Shaq does shark week. Ronda Rousey against a bull shark. Bear Grylls faces off with … yes … a shark. Shark Week is full of celebrities having close encounters with one of the ocean’s greatest predators, but did you know early astronauts were also prepared for their own tussle with the fearsome fish?
As an astronaut, John Young (1930-2018) was one of a kind. He was the first person to fly in space six times, the first person to circle the Moon alone, the first Space Shuttle mission commander, and the first to command another Space Shuttle mission.
Bruce McCandless II (1937-2017) is immortalized in this iconic photograph of an astronaut flying solo high above Earth. He was the first human being to do a spacewalk without a safety tether linked to a spacecraft.
If you were freefalling back to Earth from space, would you want to rely on a couple of parachutes and some rockets to protect you from crashing? As crazy as it sounds, that is what allows astronauts aboard the Russian Soyuz capsules to safely return to Earth.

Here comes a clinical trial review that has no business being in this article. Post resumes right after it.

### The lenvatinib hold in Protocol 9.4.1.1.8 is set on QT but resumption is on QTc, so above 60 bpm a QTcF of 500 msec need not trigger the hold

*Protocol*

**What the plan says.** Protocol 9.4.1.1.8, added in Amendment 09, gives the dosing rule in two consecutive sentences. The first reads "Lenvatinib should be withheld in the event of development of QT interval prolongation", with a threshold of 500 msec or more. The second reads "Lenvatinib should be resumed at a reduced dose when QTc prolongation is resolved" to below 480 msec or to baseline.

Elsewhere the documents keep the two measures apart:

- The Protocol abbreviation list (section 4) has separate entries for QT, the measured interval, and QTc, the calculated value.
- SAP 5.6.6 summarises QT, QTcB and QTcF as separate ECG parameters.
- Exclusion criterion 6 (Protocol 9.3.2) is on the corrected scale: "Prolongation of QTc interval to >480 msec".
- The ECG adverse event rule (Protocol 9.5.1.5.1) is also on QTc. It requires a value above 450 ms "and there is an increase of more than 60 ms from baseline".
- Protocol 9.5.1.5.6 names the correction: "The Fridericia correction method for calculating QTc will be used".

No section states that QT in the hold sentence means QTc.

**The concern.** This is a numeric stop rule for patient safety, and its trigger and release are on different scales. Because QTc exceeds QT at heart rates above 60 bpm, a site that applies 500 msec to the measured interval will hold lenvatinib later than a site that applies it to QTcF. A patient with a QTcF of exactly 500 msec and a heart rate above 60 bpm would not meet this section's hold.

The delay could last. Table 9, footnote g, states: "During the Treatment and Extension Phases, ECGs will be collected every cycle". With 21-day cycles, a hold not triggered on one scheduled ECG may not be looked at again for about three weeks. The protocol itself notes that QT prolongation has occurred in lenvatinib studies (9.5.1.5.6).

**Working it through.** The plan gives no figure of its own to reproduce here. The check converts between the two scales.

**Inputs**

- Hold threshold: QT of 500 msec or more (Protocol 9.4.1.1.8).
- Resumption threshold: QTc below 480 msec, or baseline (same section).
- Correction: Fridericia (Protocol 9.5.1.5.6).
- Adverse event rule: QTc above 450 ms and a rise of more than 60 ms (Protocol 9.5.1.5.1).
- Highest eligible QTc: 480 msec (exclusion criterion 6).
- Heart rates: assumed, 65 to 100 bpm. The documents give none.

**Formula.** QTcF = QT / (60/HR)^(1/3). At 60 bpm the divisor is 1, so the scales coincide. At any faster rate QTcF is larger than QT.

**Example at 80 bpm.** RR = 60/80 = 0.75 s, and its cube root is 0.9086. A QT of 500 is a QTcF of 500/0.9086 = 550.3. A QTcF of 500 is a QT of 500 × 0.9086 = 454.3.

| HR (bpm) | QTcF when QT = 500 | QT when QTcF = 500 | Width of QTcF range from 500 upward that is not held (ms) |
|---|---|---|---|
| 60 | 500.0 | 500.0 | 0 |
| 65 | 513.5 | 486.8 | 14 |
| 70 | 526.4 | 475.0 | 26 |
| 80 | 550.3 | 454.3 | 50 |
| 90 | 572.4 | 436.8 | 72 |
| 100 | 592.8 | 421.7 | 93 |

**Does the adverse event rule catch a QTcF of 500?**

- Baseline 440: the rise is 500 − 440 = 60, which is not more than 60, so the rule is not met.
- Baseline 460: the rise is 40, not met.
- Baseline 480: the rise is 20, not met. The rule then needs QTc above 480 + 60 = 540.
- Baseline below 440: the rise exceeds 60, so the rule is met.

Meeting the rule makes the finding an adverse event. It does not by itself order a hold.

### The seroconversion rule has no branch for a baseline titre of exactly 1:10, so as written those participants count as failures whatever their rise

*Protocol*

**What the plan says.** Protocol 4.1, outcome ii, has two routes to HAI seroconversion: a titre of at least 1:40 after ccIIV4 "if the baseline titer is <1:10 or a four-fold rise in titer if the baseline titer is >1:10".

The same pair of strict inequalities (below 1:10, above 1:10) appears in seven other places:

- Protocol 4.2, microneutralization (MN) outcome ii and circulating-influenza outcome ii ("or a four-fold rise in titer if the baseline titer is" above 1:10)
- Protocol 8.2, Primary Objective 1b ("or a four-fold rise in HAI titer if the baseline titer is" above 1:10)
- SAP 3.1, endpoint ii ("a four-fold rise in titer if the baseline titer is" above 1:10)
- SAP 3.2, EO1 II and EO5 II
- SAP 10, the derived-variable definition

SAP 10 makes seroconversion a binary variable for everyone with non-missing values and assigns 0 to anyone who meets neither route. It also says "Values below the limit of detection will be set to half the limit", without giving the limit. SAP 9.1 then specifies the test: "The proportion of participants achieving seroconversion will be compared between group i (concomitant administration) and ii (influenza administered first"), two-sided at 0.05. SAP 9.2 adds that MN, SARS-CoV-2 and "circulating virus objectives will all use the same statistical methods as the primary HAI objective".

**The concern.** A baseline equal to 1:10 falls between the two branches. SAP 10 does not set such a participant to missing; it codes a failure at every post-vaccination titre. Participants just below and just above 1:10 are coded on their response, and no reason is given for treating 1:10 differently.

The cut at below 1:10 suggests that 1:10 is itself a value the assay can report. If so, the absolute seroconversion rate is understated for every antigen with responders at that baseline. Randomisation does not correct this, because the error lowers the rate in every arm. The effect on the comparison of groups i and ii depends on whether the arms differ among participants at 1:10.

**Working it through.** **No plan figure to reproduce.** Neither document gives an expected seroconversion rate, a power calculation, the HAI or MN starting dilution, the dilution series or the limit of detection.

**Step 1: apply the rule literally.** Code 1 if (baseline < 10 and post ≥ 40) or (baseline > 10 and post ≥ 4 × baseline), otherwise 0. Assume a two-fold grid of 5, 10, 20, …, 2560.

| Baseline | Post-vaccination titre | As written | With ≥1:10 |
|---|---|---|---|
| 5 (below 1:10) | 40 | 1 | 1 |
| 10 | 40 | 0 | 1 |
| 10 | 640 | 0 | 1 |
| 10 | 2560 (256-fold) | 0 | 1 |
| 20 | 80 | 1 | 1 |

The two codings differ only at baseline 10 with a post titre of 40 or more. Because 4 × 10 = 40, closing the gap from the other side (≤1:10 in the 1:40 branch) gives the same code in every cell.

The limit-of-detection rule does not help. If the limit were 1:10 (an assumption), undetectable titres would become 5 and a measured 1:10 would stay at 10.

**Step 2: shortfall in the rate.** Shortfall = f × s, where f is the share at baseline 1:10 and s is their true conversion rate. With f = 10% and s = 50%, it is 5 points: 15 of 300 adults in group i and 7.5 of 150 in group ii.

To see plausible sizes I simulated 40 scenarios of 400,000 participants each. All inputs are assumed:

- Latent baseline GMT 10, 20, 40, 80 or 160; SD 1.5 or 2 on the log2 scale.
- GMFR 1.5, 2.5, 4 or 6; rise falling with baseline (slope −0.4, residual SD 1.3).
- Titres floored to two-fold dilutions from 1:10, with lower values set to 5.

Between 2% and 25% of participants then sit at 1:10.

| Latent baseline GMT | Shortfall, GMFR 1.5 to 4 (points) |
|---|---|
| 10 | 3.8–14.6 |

Did you know that some of the coolest photos of Earth from space were not actually taken by satellites? Many were taken by astronauts aboard the International Space Station (ISS). In fact, part of the astronaut training program focuses on how to take photos in space.
After all the food has been cleared away, and the good dishes are set aside for the next holiday, a question still remains—what do you do with all your Thanksgiving leftovers? When faced with yet another turkey sandwich, take some inspiration from the creative culinary tastes of astronauts aboard the International Space Station (ISS).
Just like you conduct experiments in your science class, astronauts do experiments while in space. The microgravity of space allows astronauts to carry out experiments that would not be possible in the gravity of Earth. There are more than 300 experiments currently happening aboard the International Space Station (ISS).
When you think of an astronaut’s job description, art design may not be the first thing that comes to mind. However, the astronaut crews on each mission are in charge of designing their team's mission patch.
A new generation of aspiring astronauts and researchers can find inspiration in the LEGO® “Women of NASA” set. These scientific pioneers are part of our collection here at the Smithsonian’s National Air and Space Museum, too.